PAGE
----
Jeff, of course, died tragically young of Chronic Traumatic Encephalopathy, a degenerative brain disease similar to dementia. Since his death, his family have struggled to obtain answers to questions about the links between football and CTE. Was his repeated heading of the ball, a “skill” for which he was celebrated, a significant factor in his early death?

There’s growing evidence of links between sport, and football in particular, and dementia. And there’s a growing feeling that these sports should be doing more to look after former players who have given so much pleasure. Players like Ernie Moss.

ernie moss

Ernie played most of his professional football away from the brightest spotlight but he was a master goalscorer and it was players like Ernie, just as much as Jeff Astle, who made me fall in love with football. Having watched him play for Chesterfield in the 1970s, I could hardly believe it when I saw him turn out for Kettering Town at Maidstone United in the late 80s. Ernie now lives with Pick’s Disease, a rarer form of dementia.

Given the eye-watering amounts of money in some areas of football today, the sport surely has a duty to do as much as it can and more for former players like Ernie. And, I’d venture, it has a duty to the families of players no longer with us, like Jeff.

But sport has another role to play. Like music, our relationship with teams and players is predominantly an emotional response. (As West Brom were relegated at the end of the season in which I went to my first game, and have gone down at least six times since, I don’t think there’s much rational about my support.) As Tony Jameson-Allen and his award-winning Sporting Memories Network charity has proved, sport can reach the parts of a life affected by dementia that simple conversation no longer can.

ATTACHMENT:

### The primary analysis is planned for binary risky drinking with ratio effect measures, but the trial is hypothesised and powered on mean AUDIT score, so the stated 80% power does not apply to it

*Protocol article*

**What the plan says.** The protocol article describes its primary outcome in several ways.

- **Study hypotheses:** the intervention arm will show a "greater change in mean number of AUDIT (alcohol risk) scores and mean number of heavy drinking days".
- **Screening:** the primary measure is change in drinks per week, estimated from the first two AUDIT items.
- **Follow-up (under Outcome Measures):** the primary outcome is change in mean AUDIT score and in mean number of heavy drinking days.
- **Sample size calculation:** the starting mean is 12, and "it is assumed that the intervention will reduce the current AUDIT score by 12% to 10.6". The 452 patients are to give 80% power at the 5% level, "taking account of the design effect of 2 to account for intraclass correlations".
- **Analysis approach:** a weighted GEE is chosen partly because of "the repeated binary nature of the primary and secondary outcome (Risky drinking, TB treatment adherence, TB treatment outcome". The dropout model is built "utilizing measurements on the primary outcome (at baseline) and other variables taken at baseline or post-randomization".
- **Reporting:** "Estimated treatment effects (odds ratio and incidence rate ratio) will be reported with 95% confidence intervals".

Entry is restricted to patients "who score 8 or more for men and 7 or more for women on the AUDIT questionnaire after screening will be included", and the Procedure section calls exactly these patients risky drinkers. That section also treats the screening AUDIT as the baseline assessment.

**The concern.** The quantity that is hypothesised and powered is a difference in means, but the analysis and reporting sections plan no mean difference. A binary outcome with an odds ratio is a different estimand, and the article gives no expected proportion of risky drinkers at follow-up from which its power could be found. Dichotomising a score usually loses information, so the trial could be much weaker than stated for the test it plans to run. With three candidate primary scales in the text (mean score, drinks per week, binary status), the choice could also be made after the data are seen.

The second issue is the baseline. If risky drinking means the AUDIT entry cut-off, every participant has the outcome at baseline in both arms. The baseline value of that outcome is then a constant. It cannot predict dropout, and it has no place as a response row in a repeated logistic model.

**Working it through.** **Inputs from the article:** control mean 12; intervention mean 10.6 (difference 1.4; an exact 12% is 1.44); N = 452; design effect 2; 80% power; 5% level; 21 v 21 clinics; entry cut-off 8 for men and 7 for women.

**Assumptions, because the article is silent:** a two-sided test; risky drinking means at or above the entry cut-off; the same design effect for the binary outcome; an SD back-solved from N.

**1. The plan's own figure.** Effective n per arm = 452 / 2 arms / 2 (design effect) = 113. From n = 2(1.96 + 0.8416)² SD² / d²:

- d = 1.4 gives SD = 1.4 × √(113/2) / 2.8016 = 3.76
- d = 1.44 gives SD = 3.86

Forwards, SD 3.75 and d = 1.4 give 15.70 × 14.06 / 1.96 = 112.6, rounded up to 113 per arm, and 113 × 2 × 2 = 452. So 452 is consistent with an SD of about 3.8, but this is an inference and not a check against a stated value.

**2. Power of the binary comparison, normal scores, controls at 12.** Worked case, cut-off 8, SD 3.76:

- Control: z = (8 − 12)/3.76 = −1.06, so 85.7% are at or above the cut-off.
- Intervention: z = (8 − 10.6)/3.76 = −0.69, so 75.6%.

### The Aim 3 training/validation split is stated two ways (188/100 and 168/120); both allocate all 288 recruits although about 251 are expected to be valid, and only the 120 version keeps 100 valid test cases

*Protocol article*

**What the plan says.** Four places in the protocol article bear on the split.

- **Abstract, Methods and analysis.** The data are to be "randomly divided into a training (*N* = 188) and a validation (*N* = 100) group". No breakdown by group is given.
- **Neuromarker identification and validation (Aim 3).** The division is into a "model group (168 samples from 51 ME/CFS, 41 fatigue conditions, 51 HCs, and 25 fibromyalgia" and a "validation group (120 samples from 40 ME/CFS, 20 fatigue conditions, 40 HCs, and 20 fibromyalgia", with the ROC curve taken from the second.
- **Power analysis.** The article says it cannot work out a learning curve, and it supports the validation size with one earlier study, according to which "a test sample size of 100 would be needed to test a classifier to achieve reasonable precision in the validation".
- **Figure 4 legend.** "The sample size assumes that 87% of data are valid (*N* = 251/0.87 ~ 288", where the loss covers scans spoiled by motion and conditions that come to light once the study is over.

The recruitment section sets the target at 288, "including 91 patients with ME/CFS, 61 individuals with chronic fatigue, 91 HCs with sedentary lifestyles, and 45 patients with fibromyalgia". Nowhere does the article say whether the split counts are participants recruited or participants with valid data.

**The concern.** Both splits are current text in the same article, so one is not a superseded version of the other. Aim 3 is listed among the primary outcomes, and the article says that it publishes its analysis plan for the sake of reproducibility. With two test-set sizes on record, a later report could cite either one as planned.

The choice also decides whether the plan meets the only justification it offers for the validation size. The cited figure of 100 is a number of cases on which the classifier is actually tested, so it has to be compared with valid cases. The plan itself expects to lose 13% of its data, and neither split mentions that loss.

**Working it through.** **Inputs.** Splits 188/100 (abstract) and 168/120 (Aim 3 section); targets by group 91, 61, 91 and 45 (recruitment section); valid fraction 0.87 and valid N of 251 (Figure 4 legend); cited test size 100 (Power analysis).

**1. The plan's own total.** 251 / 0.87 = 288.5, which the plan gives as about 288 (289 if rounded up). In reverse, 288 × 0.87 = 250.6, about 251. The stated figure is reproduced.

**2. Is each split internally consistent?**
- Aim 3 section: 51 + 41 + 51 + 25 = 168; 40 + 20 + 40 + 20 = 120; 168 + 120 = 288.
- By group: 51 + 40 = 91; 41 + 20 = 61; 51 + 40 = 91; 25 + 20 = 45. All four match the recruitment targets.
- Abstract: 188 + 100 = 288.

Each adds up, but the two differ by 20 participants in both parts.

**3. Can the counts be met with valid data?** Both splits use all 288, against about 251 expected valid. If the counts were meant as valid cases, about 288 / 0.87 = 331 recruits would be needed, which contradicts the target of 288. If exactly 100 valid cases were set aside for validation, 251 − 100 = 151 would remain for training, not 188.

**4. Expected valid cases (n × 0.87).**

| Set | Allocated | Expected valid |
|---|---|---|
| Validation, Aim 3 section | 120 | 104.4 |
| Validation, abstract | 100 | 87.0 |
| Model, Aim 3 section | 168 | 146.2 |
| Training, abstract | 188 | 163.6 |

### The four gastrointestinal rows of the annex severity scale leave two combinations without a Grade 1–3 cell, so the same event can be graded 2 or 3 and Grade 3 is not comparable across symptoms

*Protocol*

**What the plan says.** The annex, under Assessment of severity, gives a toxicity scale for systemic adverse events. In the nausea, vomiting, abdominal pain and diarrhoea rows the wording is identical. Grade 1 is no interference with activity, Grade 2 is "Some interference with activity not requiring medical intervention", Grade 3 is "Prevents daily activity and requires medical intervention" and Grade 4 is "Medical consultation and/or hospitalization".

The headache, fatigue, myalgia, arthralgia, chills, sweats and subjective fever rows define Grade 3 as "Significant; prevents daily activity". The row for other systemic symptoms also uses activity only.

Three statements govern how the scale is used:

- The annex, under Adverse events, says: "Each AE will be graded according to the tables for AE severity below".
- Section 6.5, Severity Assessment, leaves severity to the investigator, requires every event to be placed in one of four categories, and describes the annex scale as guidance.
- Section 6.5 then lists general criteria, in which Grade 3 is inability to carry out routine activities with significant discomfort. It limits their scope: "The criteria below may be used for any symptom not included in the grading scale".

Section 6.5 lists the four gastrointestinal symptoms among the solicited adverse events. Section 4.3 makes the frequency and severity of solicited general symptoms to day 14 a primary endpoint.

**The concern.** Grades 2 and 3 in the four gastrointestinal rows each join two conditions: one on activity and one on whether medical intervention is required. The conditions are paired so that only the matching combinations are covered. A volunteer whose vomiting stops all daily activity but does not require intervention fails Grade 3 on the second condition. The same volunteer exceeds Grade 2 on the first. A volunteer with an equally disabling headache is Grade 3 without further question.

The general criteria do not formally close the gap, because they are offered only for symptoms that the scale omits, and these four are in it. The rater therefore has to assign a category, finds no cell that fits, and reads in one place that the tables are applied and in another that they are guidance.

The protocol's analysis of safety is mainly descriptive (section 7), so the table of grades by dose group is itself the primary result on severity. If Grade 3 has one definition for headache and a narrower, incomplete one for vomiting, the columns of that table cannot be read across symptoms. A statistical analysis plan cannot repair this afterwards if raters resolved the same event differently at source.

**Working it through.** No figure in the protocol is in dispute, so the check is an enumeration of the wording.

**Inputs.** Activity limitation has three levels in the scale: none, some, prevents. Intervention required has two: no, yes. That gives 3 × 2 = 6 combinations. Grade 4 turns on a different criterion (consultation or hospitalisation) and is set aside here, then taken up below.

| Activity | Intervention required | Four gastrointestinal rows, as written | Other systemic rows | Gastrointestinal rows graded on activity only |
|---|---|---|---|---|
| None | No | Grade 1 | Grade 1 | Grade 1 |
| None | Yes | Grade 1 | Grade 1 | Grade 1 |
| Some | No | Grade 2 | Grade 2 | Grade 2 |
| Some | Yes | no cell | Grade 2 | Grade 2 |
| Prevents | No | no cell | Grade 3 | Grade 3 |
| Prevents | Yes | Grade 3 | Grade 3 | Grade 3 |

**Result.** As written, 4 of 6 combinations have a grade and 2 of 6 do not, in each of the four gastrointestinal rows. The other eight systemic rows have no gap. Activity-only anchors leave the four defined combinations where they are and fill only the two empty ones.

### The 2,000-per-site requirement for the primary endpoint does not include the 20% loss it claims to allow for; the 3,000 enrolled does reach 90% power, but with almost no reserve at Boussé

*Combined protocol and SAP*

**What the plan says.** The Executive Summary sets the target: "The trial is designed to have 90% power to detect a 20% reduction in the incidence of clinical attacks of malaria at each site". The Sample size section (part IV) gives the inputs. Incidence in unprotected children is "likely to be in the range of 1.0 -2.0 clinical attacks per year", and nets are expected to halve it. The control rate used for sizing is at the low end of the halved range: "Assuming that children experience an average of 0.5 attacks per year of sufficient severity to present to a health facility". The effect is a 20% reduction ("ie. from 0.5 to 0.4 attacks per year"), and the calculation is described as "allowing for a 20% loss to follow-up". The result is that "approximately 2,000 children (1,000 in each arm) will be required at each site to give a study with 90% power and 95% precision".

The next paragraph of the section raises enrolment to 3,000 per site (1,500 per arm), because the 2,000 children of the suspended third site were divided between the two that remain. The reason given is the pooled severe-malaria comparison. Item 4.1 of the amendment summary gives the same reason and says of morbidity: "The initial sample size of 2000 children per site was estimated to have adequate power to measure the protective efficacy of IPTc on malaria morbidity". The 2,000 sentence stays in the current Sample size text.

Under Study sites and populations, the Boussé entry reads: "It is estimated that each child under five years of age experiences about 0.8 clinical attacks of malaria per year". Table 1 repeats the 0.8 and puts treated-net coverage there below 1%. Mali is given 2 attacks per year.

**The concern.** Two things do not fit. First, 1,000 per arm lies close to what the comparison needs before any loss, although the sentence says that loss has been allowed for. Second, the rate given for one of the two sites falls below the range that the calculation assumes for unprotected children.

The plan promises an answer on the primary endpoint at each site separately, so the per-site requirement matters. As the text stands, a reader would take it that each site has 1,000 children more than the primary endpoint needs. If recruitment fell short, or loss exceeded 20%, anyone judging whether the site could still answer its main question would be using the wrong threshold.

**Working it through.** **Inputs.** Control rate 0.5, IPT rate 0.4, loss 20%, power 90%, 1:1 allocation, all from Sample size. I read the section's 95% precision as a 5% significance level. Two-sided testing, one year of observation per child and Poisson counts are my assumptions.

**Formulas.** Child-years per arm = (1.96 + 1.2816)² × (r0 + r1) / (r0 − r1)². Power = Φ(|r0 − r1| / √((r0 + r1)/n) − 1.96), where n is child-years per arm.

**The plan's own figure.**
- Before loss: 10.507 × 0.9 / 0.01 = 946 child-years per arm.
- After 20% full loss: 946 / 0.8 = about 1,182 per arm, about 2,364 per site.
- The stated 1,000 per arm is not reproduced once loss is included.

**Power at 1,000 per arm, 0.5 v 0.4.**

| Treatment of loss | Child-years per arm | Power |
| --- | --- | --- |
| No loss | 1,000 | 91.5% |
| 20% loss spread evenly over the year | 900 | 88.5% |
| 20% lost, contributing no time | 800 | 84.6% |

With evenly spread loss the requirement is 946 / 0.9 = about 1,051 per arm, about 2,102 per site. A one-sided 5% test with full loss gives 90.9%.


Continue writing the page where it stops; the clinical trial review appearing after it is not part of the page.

A few years ago, I watched a game in the company of a man living with advancing dementia. At lunch before the game, he was silent, disengaged. Once we took our seats pitch-side, his eyes brightened, his attention sharpened.  Years before, he’d been a turnstile operator at the ground. Even now, I’m not sure he knew his own name, but he knew exactly where he was.

In the early days after Mum’s diagnosis, we watched England’s test series with the West Indies together on television. As her Alzheimer’s tightened its grip, she still liked to talk about cricket, even if it seemed as if, for her, Ian Bell of her beloved Warwickshire opened both the batting and the bowling for England. No matter, sport gave us some common ground.

Sport can’t provide a cure for dementia but it can bring comfort and warmth.

We owe sport a lot but sport owes those closest to Jeff Astle, Ernie Moss and many, many others a great deal too.

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Jenga and Mike Oldfield

I played Jenga today today for the first time in a very long while. It was part of a very enjoyable morning spent at the Leominster Meeting Centre.

leomintsre meeting centre